Medical Professions Resources Directory: Anesthesiologist

How To Become a...

How to Become an Anesthesiologist


An anesthesiologist is trained to provide pain relief and maintenance, or restoration of a stable condition during and immediately following operation, an obstetric or diagnostic procedure. The anesthesiologist assesses the risk of the patient's condition prior to, during and after surgery. They provide medical management and consultation in pain management and critical care medicine. An an anesthesiologist is a physician--a medical specialist who makes all the medical decisions about anesthetizing a patient for surgery and who is responsible for the safety and well-being of the patient. This includes maintaining the patient in a state of controlled unconsciousness (while under general anesthesia), providing pain relief and monitoring the patient's critical life functions (breathing, heart rate and heart rhythm, blood pressure, body temperature) as they are affected throughout surgical, obstetrical or other medical procedures.

Anesthesiologists can receive training in the following sub-specialties: Critical Care Medicine - diagnoses, treats and supports patients with multiple organ dysfunction. Pain Medicine - provides a high level of care for patients experiencing problems with acute, chronic and/or cancer pain. Pediatric Anesthesiology - preoperative, intraoperative and postoperative anesthetic care of children and adolescents.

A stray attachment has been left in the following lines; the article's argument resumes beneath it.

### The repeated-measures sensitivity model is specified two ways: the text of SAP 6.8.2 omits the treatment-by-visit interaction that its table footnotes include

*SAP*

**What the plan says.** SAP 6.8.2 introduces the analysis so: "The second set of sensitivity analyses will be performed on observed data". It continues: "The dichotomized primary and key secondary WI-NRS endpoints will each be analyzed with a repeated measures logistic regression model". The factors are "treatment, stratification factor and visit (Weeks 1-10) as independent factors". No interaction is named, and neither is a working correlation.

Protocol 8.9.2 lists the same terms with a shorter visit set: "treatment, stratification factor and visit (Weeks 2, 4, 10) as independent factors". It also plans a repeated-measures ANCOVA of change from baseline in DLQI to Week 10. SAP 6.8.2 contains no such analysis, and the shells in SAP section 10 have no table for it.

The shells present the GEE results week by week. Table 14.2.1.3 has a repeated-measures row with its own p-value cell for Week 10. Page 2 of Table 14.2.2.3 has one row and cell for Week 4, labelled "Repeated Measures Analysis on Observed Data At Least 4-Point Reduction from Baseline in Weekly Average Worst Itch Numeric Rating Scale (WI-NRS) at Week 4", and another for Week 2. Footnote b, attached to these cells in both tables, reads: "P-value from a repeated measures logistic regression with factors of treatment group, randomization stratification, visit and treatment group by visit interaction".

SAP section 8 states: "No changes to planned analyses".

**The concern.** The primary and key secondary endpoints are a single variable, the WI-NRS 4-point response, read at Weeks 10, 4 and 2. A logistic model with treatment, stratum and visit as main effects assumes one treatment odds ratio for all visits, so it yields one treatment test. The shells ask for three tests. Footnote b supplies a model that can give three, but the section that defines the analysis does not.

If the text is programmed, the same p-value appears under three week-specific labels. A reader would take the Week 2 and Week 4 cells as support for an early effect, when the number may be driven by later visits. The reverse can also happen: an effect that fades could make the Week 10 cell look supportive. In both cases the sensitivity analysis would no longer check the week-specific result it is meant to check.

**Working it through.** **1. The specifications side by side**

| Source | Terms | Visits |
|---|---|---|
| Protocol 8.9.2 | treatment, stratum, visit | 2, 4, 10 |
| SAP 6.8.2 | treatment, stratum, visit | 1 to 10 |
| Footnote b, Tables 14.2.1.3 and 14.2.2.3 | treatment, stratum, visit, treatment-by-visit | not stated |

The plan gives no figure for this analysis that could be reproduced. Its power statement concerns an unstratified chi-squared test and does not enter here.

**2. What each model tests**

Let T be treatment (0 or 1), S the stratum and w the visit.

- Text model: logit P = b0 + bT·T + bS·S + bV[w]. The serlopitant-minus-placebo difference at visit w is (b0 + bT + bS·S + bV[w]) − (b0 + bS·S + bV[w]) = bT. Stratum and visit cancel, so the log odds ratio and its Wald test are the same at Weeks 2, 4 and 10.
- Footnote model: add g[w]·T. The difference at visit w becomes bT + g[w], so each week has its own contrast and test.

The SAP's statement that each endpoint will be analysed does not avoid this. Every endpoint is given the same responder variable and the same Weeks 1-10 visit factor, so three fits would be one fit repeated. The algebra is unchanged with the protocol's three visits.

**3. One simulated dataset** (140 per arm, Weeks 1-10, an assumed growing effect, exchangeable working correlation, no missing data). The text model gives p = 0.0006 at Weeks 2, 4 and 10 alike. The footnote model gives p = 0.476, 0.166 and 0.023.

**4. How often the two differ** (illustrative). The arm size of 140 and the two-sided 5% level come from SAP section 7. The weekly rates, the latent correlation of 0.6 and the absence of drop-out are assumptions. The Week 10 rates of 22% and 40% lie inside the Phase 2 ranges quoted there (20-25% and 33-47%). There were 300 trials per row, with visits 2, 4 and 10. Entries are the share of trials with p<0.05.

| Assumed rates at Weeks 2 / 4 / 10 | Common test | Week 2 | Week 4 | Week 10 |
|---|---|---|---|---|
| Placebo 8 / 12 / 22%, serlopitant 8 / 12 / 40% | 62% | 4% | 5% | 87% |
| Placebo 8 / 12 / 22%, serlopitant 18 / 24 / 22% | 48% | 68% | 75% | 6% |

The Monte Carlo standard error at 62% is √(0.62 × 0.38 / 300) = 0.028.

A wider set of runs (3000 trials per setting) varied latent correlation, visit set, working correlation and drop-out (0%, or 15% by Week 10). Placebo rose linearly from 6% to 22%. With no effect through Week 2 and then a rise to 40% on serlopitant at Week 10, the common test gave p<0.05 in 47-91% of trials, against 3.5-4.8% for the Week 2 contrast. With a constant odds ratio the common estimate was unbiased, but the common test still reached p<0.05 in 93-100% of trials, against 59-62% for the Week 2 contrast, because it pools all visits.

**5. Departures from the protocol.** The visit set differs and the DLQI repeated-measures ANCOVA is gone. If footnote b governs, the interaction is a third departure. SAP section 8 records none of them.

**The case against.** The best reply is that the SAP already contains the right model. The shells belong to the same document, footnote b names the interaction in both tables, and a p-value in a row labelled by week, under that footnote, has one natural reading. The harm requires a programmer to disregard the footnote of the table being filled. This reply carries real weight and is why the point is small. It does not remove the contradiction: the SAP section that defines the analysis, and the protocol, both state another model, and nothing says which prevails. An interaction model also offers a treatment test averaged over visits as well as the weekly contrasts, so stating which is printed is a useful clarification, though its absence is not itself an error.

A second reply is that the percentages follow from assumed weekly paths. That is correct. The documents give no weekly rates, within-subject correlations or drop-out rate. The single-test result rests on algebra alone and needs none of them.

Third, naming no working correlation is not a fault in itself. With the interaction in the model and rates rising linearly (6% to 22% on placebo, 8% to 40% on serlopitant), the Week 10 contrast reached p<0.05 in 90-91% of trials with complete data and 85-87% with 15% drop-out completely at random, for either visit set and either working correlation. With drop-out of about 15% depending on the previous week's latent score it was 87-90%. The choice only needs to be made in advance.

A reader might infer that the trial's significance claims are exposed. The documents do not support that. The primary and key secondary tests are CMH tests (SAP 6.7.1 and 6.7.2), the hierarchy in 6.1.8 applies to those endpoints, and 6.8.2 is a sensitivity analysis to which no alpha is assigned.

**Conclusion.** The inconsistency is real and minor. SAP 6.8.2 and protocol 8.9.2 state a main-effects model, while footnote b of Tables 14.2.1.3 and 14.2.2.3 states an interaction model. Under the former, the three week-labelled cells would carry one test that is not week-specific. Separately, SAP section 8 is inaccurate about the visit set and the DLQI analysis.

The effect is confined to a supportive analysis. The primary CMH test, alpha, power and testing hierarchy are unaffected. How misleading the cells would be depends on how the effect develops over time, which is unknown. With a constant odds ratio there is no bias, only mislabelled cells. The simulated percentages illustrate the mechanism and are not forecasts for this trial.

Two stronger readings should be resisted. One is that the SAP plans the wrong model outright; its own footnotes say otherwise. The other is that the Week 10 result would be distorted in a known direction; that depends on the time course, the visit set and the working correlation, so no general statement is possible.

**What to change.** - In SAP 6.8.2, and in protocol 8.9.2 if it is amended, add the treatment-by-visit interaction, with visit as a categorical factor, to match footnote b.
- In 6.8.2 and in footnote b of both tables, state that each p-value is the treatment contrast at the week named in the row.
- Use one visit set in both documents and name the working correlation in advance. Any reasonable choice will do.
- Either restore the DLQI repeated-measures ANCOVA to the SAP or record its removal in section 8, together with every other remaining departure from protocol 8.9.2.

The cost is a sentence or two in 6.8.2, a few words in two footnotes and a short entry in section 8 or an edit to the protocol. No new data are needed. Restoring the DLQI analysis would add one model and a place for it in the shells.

The residency training program for anesthesiology is four years. Fellowships in an anesthesia sub-specialty and in education or research may also be taken for an additional year. The annual salary for anesthesiologists ranges from $242,886 to $334,121.

During internship and residency, trainees work 12-hour, 12-hour and 24-hour days in cycles. Real-world anesthesiologists probably average 10-12 hour days with night call every four to five days. To be a fine anesthesiologist, one has to be able to remain vigilant for many hours. Anesthesiologists have a short-term but intense relationship with their patients: calming them before surgery, getting them through surgery safely and without pain, and making sure they have recovered enough to go home or be admitted to a regular hospital floor. Their "thank-yous" and smiles make it all worthwhile.







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